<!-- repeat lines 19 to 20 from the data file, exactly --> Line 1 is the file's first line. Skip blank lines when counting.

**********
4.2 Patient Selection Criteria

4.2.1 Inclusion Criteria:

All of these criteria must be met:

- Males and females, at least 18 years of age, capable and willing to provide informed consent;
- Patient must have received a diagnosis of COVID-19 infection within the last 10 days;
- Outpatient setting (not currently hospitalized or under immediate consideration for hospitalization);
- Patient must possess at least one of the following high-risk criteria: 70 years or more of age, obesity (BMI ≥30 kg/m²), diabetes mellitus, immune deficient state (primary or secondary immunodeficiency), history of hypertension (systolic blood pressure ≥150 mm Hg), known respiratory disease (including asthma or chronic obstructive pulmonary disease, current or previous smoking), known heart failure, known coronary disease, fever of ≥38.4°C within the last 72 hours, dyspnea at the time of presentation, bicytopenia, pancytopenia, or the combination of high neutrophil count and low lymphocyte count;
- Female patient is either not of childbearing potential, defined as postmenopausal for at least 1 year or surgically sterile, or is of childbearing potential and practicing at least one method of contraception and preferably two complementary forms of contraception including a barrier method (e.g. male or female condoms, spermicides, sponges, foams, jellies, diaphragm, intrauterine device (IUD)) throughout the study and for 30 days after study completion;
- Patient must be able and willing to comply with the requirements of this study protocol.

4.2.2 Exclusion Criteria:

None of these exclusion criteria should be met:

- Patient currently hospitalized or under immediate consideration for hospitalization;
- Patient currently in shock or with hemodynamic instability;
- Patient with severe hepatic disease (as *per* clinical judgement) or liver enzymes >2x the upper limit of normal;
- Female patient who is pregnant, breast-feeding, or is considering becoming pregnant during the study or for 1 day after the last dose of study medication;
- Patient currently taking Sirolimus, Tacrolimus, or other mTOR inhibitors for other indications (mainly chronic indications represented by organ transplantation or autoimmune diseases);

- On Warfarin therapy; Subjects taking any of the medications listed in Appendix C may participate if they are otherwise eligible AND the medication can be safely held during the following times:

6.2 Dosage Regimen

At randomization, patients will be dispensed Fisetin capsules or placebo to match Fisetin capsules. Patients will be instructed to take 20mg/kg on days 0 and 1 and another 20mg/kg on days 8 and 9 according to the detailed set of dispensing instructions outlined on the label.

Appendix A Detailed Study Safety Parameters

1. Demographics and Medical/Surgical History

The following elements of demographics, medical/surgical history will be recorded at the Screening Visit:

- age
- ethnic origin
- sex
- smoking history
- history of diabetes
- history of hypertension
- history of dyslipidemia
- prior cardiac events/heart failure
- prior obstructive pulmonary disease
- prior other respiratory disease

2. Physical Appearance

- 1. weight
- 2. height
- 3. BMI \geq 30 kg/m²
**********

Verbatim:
At randomization, patients will be dispensed Fisetin capsules or placebo to match Fisetin capsules. Patients will be instructed to take 20mg/kg on days 0 and 1 and another 20mg/kg on days 8 and 9 according to the detailed set of dispensing instructions outlined on the label.

Appendix A Detailed Study Safety Parameters